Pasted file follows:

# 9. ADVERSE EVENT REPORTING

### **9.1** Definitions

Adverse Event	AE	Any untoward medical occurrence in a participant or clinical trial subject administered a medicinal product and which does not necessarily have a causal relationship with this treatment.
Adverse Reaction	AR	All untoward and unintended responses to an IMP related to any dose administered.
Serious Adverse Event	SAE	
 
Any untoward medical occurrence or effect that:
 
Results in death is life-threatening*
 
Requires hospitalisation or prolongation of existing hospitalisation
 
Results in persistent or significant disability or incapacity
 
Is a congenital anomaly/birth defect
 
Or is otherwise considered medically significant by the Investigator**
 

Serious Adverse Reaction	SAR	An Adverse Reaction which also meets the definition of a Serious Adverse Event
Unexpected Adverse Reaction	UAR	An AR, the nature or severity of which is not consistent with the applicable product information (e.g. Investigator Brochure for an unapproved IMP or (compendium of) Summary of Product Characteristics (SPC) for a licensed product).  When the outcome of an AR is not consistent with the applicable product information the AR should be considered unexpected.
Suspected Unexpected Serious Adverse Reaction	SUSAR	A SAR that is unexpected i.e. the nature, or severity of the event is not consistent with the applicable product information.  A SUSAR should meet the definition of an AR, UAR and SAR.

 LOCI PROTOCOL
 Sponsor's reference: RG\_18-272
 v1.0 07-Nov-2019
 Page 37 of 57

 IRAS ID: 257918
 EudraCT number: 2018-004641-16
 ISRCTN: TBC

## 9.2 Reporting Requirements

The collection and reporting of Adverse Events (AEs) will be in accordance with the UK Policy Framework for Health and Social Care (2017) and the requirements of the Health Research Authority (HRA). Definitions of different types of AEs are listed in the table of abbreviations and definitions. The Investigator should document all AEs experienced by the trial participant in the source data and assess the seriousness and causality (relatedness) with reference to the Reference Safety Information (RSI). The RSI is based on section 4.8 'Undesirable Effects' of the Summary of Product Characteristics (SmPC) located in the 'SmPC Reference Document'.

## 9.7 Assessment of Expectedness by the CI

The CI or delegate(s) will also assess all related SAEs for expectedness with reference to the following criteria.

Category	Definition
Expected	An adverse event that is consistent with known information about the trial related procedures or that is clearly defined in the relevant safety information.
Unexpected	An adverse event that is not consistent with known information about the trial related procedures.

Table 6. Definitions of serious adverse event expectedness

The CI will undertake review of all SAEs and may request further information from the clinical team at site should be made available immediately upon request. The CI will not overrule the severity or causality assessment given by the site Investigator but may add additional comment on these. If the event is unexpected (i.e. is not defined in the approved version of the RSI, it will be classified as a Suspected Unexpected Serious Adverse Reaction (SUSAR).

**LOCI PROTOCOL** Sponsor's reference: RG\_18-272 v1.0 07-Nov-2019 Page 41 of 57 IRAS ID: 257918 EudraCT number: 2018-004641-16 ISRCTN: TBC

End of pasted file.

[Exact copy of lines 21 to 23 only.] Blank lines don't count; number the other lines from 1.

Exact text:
 ISRCTN: TBC

## 9.2 Reporting Requirements

The collection and reporting of Adverse Events (AEs) will be in accordance with the UK Policy Framework for Health and Social Care (2017) and the requirements of the Health Research Authority (HRA). Definitions of different types of AEs are listed in the table of abbreviations and definitions. The Investigator should document all AEs experienced by the trial participant in the source data and assess the seriousness and causality (relatedness) with reference to the Reference Safety Information (RSI). The RSI is based on section 4.8 'Undesirable Effects' of the Summary of Product Characteristics (SmPC) located in the 'SmPC Reference Document'.